This is a four-parts (actually 3, since the last chapter is merely a showdown against a big bad) mini-campaign aimed at beginner characters in DW, having them retrieve lost pieces of a crystal that can lift the curse put on a region by the main bad guy.
As usual, the production values are high, with a nice cover of a party of adventurers battling an undead creature, and this time, the pictures to text ratio is more to my liking ;), even though the choice of B&W illos for Chapter 4 detracts from the greyscale ones used elsewhere in the book;
Contentwise, the mini-campaign can be played as linked adventures, with or without breaks in-between, and will find players exploring a dark forest, an ominous castle and a barren island. The first two areas are especially appealing to devious GMs (DW uses a staple of retro-gaming : traps 8). As previously noted for the Sleeping Gods campaign, this is a dangerous quest to undertake and may quickly spell the doom of your party if they are charging ahead without thinking first, or if the GM throws them more than they can chew;
At this point one must come to realize that the world of DW is indeed a more perilous place than your average fantasy RPG. However, instead of being merely too tough, and therefore frustrating for players and GMs, i find that it's actually part of it's more "realistic" take on fantasy. Not that magic and bigger than life heroes aren't a part of its world, but rather that in the lands of Legend, dangers are more "real", usually fatal for non-heroes, and requiring thought instead of just relying on plenty of hit pts and healing potions to overcome them (which is not a bad thing really, when many games out there have much in common with videogames).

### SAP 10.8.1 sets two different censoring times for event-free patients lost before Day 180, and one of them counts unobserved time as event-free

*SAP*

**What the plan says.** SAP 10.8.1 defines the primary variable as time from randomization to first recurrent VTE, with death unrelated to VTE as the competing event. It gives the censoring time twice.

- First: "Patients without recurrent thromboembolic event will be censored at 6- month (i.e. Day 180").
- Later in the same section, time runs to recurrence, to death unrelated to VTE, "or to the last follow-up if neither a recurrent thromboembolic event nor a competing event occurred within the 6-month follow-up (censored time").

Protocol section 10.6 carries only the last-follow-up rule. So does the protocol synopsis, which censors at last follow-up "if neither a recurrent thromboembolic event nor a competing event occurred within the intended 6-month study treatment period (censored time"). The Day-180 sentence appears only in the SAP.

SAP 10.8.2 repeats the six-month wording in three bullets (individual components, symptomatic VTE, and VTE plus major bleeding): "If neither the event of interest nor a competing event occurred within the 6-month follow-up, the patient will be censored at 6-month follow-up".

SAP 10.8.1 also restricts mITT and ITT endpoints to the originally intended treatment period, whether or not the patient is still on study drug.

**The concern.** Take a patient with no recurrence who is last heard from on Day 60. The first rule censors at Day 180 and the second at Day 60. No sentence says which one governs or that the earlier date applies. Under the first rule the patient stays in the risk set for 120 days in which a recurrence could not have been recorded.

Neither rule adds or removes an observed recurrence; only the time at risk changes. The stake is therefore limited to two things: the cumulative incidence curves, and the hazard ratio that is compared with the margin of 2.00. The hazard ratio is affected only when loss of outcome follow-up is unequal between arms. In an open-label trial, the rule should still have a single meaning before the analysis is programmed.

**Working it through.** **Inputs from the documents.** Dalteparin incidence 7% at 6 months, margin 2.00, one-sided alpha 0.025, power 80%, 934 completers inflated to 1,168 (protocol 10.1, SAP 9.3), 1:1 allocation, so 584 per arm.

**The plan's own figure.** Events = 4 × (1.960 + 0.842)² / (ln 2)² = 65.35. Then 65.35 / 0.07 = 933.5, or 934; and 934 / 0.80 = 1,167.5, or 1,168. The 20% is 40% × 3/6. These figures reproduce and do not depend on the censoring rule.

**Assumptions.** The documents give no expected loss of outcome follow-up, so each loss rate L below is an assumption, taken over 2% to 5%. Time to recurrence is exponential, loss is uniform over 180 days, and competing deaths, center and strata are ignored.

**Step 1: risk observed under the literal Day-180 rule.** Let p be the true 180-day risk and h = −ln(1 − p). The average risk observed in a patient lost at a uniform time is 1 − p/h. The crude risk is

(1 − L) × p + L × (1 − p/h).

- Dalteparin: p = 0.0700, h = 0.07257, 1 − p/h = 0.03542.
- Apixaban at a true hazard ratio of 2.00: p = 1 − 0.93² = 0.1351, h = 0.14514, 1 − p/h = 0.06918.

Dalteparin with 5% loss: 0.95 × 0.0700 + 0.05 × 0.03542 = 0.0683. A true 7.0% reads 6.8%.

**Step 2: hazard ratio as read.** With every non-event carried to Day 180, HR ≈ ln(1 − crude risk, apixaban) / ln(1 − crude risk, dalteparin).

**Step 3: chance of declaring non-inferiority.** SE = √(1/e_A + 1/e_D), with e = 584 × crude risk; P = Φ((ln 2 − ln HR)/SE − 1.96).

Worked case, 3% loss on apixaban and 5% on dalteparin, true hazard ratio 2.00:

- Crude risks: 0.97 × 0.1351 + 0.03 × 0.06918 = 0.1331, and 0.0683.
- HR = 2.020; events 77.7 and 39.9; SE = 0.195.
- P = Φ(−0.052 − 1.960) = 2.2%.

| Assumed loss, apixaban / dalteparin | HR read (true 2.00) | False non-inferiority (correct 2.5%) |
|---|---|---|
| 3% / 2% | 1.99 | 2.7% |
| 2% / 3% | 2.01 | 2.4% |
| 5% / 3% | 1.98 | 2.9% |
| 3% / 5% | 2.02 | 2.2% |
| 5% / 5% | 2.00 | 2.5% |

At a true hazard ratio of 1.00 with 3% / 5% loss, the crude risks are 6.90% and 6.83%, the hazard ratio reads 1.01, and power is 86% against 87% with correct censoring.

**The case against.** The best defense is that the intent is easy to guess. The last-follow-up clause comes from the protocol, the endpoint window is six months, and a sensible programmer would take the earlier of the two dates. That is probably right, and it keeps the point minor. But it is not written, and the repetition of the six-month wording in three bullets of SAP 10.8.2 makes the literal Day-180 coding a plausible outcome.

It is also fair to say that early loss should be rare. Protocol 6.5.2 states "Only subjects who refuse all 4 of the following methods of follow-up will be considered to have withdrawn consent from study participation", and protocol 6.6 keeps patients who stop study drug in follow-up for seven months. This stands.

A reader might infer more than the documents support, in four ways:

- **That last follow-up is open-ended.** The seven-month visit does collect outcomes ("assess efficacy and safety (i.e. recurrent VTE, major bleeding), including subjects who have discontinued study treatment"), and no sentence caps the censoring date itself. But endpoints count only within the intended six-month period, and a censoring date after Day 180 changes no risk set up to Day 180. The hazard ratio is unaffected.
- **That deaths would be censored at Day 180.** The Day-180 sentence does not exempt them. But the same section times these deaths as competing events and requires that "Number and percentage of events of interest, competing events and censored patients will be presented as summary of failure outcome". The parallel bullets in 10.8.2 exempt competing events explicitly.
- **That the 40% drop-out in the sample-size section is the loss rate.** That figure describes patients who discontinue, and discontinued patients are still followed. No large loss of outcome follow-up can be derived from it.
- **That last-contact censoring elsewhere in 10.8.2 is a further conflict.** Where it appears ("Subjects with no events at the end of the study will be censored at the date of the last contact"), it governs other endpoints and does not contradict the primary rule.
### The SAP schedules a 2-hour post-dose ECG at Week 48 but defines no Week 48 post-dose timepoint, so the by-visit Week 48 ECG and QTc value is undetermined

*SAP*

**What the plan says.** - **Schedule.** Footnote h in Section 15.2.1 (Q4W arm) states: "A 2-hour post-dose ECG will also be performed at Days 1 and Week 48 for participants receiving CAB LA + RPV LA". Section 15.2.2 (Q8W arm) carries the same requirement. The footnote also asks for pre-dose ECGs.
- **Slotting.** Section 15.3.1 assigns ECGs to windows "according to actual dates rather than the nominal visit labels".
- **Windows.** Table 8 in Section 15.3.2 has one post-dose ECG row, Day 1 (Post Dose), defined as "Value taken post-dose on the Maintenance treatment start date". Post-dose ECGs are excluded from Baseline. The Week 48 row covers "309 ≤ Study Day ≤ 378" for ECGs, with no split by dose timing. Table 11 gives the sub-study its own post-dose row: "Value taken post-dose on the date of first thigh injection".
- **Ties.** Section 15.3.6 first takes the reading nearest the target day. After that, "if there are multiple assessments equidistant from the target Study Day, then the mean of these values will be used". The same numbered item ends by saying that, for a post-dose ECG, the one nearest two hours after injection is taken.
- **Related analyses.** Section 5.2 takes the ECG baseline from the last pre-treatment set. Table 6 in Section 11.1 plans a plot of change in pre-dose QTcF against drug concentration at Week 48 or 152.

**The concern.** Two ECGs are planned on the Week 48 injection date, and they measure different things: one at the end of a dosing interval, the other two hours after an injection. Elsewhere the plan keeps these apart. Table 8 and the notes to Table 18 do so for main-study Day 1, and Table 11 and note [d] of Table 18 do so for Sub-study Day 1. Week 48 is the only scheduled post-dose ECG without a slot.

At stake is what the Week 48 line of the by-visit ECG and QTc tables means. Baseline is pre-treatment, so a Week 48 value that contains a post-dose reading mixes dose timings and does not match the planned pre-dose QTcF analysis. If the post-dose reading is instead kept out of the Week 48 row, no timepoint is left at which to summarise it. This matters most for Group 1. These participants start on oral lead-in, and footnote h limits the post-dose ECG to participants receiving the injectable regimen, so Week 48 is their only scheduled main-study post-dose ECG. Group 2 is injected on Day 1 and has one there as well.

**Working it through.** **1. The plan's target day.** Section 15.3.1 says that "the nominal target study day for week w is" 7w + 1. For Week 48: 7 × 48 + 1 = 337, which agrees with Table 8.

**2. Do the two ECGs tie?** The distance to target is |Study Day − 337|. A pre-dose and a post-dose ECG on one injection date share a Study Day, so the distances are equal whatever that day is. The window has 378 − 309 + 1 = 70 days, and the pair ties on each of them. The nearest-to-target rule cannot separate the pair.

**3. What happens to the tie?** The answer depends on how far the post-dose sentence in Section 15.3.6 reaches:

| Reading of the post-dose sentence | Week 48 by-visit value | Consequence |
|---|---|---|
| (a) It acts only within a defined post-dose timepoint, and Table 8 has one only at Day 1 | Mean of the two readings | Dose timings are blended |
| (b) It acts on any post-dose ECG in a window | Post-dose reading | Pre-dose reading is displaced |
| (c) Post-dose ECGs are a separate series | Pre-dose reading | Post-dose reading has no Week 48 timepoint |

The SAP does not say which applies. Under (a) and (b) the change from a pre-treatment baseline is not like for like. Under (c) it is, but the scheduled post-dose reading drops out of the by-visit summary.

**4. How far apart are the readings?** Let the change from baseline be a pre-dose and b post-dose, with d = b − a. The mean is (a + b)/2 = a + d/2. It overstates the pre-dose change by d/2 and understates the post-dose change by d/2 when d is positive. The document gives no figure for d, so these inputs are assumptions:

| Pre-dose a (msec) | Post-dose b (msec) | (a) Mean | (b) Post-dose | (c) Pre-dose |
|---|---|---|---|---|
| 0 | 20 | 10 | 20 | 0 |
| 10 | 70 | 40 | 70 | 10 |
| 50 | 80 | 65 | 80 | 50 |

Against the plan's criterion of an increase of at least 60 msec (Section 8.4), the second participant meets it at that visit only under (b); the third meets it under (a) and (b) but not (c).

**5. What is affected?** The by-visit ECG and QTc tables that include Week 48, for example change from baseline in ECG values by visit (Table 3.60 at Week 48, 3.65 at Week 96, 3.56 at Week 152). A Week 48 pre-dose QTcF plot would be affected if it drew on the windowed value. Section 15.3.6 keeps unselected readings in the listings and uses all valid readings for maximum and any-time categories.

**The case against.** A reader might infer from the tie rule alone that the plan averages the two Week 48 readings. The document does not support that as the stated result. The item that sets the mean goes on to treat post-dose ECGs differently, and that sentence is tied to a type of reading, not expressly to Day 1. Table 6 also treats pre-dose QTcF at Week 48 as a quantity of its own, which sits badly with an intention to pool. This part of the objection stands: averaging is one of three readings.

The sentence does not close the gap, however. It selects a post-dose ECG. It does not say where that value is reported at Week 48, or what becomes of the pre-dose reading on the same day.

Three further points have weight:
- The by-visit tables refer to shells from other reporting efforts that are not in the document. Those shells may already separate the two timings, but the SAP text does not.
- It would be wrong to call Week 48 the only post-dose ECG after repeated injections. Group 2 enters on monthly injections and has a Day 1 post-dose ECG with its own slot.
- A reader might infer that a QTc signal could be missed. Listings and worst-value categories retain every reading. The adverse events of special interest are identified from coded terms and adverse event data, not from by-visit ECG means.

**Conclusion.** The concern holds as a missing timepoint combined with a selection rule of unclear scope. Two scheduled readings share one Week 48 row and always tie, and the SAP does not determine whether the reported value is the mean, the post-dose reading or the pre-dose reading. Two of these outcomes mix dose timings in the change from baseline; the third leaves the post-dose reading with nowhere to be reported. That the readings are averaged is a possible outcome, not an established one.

At the same time, opponents are not artificially downgraded because the adventure is low-level (in the forest, the party can stumble upon 2 dark riders and their hellhounds and a gargoyle, rank 3 and 5 creatures whereas PCs are rank 1 or 2), or boosted for the opposite reason, which goes to show that the world is indeed turning without the PCs being at the center, which is also a good thing IMHO. Of course, this also means that the GM must always be prepared to block or deviate the players' path from an ill advised or bad choice that would lead, quite litterally to a dead end 8(
Finally, considering that the last two parts of the campaign do not have the same scope as the first two (even if correct they are not as "interesting", the value for the money takes a bit of a hit but remains high nonetheless.